10. Companies tend to become more productive and competitive thereby raising the quality of goods, services and the standards of living, that’s why I am sure that term globalization is definitely about progress.
One more argument type of C1 level students’ argumentation is connected with the binary oppositions. Unlike the schemes reflecting specific relations between a premise and standpoint opposites are patterns that can be abstracted from any particular content. A binary opposition deals with the aspect of categorization.
Modern global world is full of opposites that could be defined through diverse categories – good opposes bad, big opposes small, right opposes left, night opposes day, old opposes young, and globalists oppose anti-globalists. These oppositions create society’s beliefs and misconceptions of what is good and what is bad, or what is ethical and non-ethical, and from a young age we subconsciously conform to these without even knowing it , and even as adults we continue creating these oppositions in our minds when processing fact evaluation of facts. A binary opposition is a pair of opposites that powerfully form and organize human thought and culture. Binary opposition is so deeply rooted in thinking patterns that we cannot even escape it. The concept of binary opposition is in use almost always whether we realize it or not (Goudkova & Tretyakova, 2010, p. 657).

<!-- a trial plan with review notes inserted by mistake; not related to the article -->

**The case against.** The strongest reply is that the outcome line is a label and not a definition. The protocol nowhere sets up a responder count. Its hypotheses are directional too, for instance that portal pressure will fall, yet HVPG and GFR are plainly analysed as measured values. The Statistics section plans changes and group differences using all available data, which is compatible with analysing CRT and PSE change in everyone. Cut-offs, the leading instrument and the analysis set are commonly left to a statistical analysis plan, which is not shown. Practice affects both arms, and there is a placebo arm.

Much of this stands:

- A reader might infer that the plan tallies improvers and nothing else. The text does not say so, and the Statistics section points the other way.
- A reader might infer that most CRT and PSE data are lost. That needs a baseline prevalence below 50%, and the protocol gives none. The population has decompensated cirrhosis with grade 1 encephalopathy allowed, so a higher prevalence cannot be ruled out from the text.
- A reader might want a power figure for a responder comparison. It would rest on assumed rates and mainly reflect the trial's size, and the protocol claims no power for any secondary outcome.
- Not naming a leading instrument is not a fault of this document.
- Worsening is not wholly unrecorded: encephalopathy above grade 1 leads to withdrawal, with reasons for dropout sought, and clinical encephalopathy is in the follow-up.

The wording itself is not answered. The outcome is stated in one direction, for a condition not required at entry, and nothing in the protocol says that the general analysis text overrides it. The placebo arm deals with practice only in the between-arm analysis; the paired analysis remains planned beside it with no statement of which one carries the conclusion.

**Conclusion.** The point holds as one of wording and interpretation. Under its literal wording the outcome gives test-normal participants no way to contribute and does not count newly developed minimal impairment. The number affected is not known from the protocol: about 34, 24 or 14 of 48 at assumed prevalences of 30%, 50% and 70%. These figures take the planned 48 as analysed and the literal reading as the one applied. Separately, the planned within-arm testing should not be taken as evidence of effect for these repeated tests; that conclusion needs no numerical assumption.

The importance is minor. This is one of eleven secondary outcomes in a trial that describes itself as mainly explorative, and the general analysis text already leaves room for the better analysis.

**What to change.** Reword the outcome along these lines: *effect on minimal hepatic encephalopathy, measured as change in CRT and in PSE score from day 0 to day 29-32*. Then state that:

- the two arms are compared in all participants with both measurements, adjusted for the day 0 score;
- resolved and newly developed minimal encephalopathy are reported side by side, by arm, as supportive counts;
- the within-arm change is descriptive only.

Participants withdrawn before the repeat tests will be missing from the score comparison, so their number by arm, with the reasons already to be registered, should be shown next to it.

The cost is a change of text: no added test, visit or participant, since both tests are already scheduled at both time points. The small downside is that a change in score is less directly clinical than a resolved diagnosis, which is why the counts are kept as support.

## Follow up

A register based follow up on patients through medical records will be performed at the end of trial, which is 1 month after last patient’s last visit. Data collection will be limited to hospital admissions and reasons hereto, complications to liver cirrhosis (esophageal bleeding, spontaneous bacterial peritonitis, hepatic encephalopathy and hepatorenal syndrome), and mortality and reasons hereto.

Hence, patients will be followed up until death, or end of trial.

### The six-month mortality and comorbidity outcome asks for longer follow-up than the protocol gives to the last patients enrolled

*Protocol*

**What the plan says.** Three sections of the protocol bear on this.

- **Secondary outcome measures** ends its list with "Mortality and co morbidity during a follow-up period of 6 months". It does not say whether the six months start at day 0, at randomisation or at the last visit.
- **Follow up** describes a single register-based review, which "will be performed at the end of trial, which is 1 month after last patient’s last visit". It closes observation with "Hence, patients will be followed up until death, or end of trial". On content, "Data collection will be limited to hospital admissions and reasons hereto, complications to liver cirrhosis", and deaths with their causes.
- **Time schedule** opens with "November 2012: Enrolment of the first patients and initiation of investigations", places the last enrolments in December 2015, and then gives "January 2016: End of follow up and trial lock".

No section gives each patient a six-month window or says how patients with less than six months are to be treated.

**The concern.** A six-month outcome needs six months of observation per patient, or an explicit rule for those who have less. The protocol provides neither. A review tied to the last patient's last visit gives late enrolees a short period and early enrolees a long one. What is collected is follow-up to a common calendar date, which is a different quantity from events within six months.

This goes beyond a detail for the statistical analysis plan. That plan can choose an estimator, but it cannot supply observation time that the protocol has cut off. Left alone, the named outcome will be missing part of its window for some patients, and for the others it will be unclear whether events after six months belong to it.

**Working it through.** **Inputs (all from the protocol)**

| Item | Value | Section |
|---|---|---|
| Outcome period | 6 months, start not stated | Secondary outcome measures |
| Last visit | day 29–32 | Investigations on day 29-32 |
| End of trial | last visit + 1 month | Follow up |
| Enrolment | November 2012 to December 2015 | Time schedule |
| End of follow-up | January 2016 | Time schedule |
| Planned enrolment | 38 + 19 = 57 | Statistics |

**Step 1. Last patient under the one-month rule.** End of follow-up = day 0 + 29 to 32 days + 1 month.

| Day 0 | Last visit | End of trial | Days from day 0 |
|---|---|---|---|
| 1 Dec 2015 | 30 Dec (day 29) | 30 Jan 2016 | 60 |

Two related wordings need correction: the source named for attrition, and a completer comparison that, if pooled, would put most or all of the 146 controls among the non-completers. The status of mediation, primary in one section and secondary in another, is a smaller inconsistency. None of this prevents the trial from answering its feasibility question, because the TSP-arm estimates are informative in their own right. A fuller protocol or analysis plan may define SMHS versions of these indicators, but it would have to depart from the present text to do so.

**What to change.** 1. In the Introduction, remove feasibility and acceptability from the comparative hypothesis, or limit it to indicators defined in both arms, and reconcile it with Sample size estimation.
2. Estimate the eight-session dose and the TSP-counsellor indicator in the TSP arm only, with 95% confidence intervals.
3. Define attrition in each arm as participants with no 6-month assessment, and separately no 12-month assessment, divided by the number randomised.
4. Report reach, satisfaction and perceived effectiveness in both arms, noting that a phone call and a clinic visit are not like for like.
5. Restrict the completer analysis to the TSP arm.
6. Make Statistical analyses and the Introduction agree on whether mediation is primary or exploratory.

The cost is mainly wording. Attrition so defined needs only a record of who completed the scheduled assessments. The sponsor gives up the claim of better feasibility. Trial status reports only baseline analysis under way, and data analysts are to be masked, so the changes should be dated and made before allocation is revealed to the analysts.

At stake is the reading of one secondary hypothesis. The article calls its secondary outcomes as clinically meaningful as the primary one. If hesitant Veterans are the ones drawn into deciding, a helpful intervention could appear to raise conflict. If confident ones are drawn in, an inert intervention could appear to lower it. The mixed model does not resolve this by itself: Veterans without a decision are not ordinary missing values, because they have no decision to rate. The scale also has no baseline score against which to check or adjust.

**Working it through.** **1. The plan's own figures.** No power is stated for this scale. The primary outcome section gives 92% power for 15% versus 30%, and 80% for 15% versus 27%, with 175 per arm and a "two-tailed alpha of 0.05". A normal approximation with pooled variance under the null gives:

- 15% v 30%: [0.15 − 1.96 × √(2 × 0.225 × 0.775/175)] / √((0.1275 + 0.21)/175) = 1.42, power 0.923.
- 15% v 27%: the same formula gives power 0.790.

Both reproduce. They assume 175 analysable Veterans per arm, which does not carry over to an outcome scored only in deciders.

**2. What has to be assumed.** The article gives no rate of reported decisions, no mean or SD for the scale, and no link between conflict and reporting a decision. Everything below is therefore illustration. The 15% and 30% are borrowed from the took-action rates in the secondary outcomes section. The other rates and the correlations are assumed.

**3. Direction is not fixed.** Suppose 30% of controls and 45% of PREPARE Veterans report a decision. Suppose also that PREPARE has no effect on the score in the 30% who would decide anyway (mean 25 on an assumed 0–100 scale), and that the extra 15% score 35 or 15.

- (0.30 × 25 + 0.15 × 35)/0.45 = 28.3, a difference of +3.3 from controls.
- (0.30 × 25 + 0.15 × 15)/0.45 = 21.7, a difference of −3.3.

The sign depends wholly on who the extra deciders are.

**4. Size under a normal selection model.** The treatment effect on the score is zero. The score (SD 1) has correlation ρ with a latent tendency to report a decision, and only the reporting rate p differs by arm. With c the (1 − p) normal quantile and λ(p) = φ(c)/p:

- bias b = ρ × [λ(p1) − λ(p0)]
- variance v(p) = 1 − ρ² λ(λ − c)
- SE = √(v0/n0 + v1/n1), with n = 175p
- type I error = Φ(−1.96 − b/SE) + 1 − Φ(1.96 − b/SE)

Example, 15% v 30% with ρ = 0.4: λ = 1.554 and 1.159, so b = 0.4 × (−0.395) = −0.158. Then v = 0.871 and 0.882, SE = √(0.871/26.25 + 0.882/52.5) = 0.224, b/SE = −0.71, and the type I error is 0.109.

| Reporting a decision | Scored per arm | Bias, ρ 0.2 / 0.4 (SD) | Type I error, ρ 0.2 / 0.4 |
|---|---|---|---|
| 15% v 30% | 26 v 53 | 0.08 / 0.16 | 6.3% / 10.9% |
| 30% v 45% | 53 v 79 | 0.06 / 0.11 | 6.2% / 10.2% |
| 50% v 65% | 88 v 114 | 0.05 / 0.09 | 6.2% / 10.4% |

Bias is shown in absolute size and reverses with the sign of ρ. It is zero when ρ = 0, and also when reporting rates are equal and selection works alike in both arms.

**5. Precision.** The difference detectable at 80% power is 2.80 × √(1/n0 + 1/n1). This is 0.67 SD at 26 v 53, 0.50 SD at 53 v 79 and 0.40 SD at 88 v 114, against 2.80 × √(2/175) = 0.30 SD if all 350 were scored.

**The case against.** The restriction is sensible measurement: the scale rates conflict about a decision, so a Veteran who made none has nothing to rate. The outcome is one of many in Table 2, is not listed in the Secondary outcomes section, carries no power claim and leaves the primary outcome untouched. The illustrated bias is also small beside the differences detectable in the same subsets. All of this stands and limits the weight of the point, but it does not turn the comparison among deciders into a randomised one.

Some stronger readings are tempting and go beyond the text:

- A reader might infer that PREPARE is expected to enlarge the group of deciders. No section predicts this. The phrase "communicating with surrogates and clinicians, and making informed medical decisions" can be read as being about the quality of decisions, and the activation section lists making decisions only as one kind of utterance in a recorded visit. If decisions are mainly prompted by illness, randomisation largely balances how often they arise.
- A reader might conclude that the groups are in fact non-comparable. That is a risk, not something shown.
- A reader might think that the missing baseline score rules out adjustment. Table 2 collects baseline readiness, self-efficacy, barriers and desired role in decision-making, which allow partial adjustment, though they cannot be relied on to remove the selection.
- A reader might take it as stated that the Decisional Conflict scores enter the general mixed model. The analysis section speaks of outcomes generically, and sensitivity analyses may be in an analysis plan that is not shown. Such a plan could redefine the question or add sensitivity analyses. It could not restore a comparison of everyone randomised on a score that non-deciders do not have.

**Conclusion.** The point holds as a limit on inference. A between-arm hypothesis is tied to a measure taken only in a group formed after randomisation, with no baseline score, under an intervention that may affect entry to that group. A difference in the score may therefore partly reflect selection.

C1 level students use binary oppositions to present their arguments thus directing the vector of argumentation to the positive concepts when defending a standpoint and to the negative concepts when putting arguments against a standpoint. Here are arguments that students put forward arguing for and against globalization.
11. When the nations have “one world, one vision”, the same political and economic interests, it helps them to live in peace – appellation to the concept of “peace”.
12. Globalisation encourages better standards for the environment – appellation to the concept of “environment protection”.
13. Globalisation gives us many communication advances such as e-mail, mobile phones, social networks, skype – appellation to the concept of “easy and better communication”.
14. Globalisation results in destruction of cultural diversity – appellation to the concept of “destruction”.
Counter-argumentation refers to negative concepts, e.g.:
15. The great number of employees from developing countries creates such a competition that multinational companies could easily exploit the workers setting unfairly low wages.
The negative concepts to which the arguer appeals are the concept of exploitation and the concept of injustice.